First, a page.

Reflective and creative use of symbolic means in play with social roles

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Abstract

This study presents the analysis of an intervention, in which the play with social roles was used with the use of symbolic means for the development of symbolic function in a group of 18 preschool children from Bogot, Colombia. The experimental training method proposed by Vygotsky was used in the activity of play with social roles. The analysis is made before and after the participation of the group of children in the program designed to identify changes in the symbolic function at the levels: materialized, perceptive and verbal. An analysis of the role that is fulfilled, the rules and the use of symbolic means in the play is also made. It is concluded that the mediatization and the social situation of development that is generated in the play with the use of symbolic means make possible the development of the will, which is the most important feature of personality development.

General Information

Keywords: play; symbolic function; personality; activity; preschool development

Journal rubric: Developmental Psychology and Age-Related Psychology

Article type: scientific article

DOI: https://doi.org/10.17759/jmfp.2022110203

For citation: Gonzalez-Moreno C., Solovieva Y. Reflective and creative use of symbolic means in play with social roles [Elektronnyi resurs]. Sovremennaia zarubezhnaia psikhologiia = Journal of Modern Foreign Psychology, 2022. Vol. 11, no. 2, pp. 31–49. DOI: 10.17759/jmfp.2022110203. (In Russ., аbstr. in Engl.)

Full text

Introduction

The activity of play with social roles can be understood as a particular type of cultural activity. Such activity is predominant characteristic of preschool age, which involves collective and emotional communication between children and adults. In this activity, the children together with adult’s guidance learn to use symbolic means. In play with social roles activity, such means might be used on different levels, such as materialized, perceptual and verbal in a reflective and creative way [15]. The creation and use of reflective symbolic means represent the main form of cultural development of the child during pre-school age. According to previous psychological research, it has been identified that guidance is necessary for children to start using symbolic media during the play with social roles [15]. The orientation of the materialized, perceptual and verbal actions in the play with social roles allows to propose different solutions to the problems that arise during pre-school age. This enables children to develop stronger and more stable social bonds with the peers, which is a positive indicator of personality development. Symbolic materialized actions refer to the possibility of substituting one object for another when an action is performed that represents the object being substituted [17]. Symbolic perceptual actions consist of the possibility of representing at the graphic level the substitutes of objects that can already be understood as perceptual symbols [26]. Symbolic verbal actions refer to the most complex level of performance of the actions, equivalent to the linguistic aspect of the action, and arise as a product of a long development process [24].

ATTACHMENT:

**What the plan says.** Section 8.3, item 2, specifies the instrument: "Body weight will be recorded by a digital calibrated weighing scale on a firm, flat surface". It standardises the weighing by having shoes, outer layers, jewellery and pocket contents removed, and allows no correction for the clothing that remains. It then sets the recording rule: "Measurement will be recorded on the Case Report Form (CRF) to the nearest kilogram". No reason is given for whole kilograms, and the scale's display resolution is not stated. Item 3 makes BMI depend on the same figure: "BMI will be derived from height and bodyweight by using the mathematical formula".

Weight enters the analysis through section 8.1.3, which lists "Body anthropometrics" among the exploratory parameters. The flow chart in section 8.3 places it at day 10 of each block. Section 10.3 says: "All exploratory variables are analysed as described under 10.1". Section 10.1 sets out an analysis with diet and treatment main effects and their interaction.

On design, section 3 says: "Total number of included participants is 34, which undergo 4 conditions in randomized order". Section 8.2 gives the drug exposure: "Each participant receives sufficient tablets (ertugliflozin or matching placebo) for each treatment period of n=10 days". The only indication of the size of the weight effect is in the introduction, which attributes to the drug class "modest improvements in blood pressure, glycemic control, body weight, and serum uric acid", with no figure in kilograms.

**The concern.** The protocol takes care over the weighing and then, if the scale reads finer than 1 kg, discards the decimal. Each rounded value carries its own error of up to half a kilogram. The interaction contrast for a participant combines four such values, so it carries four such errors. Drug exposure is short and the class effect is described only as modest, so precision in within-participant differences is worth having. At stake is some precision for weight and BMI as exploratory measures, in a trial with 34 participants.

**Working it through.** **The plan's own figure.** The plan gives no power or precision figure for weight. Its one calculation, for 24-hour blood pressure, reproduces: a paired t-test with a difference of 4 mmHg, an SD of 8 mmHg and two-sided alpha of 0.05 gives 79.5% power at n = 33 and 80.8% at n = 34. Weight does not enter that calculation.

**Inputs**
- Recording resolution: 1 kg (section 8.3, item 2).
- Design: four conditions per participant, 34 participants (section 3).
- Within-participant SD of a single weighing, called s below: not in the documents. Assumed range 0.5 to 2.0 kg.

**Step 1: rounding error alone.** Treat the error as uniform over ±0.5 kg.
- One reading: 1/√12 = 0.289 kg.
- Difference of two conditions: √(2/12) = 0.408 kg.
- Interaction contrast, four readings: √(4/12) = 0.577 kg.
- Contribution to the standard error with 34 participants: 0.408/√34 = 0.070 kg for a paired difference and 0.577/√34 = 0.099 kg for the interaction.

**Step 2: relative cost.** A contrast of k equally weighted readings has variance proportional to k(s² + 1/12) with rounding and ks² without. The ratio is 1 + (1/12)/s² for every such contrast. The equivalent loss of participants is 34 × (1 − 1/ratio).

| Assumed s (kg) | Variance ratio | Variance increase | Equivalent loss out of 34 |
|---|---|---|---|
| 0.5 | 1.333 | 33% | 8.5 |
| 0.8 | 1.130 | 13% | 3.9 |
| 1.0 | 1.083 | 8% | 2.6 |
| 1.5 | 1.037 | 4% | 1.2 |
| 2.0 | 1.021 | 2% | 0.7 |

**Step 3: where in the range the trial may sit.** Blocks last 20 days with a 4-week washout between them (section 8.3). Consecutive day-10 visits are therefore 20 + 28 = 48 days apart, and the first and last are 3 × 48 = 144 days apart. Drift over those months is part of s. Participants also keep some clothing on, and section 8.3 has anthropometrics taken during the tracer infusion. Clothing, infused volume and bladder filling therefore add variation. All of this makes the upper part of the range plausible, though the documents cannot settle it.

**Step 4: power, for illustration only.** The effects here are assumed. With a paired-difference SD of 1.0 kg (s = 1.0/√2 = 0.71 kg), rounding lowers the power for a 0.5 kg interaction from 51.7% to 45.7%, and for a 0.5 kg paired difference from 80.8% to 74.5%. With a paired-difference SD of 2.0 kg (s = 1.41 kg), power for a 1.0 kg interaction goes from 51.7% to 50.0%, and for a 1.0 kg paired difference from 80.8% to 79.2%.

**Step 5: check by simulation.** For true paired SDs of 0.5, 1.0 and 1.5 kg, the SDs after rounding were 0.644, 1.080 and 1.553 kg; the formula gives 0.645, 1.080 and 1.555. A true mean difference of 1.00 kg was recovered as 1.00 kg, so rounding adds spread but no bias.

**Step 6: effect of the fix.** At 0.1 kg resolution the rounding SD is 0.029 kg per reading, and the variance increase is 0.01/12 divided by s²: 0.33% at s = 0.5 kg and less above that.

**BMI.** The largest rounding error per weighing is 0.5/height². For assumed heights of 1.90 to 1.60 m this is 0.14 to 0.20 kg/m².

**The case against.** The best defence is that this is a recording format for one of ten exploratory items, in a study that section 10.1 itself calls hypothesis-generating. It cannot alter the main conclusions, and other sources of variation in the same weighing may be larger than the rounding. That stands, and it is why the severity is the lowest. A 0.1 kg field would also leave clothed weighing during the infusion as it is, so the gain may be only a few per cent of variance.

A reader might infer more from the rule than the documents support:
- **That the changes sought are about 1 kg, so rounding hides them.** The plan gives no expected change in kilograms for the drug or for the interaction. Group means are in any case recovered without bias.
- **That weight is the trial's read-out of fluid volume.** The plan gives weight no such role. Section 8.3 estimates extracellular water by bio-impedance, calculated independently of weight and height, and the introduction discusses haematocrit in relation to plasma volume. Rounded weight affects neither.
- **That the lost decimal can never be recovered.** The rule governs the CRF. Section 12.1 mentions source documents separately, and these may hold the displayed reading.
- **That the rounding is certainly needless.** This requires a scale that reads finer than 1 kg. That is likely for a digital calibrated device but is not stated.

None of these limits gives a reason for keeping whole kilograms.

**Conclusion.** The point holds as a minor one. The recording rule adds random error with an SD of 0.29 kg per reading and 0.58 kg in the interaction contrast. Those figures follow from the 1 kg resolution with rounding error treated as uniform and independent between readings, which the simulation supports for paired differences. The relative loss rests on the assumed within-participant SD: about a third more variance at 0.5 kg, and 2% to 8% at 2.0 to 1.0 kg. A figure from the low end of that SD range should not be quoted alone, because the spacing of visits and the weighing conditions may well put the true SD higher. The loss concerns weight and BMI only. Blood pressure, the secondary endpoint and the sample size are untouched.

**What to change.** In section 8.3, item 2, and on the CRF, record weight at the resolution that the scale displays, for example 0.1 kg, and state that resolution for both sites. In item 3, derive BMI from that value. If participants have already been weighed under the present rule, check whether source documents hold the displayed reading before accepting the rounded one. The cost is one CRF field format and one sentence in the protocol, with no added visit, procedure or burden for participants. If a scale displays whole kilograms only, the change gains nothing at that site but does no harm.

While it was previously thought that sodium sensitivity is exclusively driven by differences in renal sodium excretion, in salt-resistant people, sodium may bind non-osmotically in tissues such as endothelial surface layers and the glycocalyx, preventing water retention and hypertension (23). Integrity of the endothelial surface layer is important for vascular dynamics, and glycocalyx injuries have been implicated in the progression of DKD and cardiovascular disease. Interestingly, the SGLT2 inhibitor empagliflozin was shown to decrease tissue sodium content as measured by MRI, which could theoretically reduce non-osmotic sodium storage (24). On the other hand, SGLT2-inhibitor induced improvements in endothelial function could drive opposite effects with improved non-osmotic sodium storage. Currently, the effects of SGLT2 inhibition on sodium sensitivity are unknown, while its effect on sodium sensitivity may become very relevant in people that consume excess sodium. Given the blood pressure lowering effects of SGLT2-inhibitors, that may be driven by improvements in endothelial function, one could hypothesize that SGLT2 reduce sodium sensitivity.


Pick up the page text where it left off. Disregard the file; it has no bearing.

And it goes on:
The social play with roles is an excellent opportunity to experience emotional bonds with other children and a wide inclusion of symbolic means in the shared activity, in which the personality develops.
In the process of the development of personality, voluntary activity is considered as a central line of development [5]. Personality involves the ability to master one's own behavior and psychological processes [29], as well as the ability to internally self-regulation. The basis of psychological personality might be understood as gradual changes in particular structure of the subject's joint activities, which arises at a certain stage in the development of his human links with the world, together with the possibility of reflection on such activities [2, pp. 171]. At the same time, for Elkonin [6], the formation of personal behavior is the emergence of voluntary actions and behavioral acts. Voluntary action is directed towards proper established goal, towards the means and methods of external and internal activity and requires awareness of one's own actions, that is, it requires at least the reflective work of consciousness, as Smirnova wrote [5]. It’s clear that specific kinds of activities might guarantee positive development of both features of personality: self-reflection and voluntary self-regulation. Recent research on the transformation of the play with social roles by stages (social play with social roles and with the use of material objects, play with social roles with object substitutes, play with social roles with the use of objects and object-substitutes, play with social roles with increased initiative and narrative play with social roles) have proved to contribute effectively to the development of voluntary activity and personality [15; 17; 24; 26].